A few steps from the clock tower arch is our most treasured Monastery, which is my favorite area for peace and quiet. During the long hot summer days, I often can be found in the cloisters of the Dominican Monastery. A true hidden gem which is often missed by travelers who never venture off the Stradun, it’s hardly ever crowded; a perfect place to sit among the fragrant lemon trees nestled among the blooming bougainvillea.
The Dominicans established the monastery in 1225 and the existing structure was completed in the 14th Century. The strategic site was a sensitive position for the defense of the town and the entire complex was encompassed within the city wall, protected by Fort Revelin. The grand stairway with its stone balustrades were filled with mortar by the monks to avoid viewing the ankles of the town’s ladies. The southern entrance steps were recently replaced with a circular layout conforming to the original 14th Century design.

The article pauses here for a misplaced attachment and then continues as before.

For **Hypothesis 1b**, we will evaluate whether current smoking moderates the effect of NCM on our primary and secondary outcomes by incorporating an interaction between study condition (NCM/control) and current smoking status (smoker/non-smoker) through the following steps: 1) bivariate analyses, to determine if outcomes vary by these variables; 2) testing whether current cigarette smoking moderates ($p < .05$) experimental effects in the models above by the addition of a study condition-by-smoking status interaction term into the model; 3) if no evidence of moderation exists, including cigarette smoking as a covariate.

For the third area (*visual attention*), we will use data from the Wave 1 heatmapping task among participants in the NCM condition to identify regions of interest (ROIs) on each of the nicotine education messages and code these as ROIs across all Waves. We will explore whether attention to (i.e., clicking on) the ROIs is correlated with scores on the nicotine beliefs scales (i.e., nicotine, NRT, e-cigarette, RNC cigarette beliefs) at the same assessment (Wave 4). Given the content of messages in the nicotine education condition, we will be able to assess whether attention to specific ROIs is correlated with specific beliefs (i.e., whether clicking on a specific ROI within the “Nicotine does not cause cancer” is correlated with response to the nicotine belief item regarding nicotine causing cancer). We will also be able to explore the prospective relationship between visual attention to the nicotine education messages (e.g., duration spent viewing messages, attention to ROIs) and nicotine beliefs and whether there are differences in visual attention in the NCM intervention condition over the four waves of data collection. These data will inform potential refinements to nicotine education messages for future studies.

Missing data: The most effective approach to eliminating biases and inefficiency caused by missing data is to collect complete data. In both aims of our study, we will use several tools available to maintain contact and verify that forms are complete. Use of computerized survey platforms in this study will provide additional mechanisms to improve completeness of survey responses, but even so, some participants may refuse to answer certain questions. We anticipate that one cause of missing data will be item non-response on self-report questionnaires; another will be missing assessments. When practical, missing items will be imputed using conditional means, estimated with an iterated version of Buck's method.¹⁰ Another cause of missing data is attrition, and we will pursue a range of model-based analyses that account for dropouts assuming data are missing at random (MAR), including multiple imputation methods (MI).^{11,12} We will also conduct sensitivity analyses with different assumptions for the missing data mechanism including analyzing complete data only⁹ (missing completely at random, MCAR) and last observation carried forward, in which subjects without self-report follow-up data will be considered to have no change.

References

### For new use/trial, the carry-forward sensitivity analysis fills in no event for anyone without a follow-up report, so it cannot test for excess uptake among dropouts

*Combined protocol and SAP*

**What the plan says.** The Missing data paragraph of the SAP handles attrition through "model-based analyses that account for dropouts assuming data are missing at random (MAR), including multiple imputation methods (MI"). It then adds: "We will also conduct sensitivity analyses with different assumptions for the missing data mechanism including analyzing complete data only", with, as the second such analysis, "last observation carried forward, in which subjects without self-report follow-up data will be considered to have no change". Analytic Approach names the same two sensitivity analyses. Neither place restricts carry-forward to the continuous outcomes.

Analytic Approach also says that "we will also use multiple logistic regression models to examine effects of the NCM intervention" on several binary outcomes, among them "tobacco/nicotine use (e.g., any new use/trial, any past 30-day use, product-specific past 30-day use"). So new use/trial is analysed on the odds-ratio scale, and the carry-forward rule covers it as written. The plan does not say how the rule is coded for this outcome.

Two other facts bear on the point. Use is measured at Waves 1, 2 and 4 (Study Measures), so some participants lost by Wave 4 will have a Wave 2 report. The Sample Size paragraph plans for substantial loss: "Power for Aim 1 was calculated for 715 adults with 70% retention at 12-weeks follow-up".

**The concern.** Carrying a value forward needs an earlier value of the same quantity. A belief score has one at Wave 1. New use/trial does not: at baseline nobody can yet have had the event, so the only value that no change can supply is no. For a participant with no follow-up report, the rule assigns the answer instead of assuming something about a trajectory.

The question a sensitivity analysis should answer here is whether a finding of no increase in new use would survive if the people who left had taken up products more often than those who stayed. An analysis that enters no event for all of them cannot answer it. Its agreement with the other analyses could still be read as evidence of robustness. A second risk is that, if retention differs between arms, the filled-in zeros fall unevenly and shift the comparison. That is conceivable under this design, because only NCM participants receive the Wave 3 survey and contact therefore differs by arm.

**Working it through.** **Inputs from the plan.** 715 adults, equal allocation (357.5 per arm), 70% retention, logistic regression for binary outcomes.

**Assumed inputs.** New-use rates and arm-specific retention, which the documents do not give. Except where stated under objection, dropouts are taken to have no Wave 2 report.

The cloisters were completed in the 15th Century. The middle of the courtyard is our richly decorated stone cistern, surrounded by lush vegetation providing a refreshing feeling much like a summer breeze. The old stone well is still in use today. During the 1991 Homeland War it was the only source of clean water for the town locals.
The interior is of simple architectural design. The high outer walls, bare of ornaments, are rich in stone furniture. The most impressive piece, a work of Paolo Veneziano from the 14th Century, is the large golden crucifix in the central arch above the main altar. The original wooden beam ceiling, destroyed during the Homeland War, has been replaced with the same style as was the magnificent stain glass window.
During our summer festival the monastery is often the venue for concerts. Guests enjoy an unforgettable experience with the exceptional acoustics and ambiance of this magnificent church.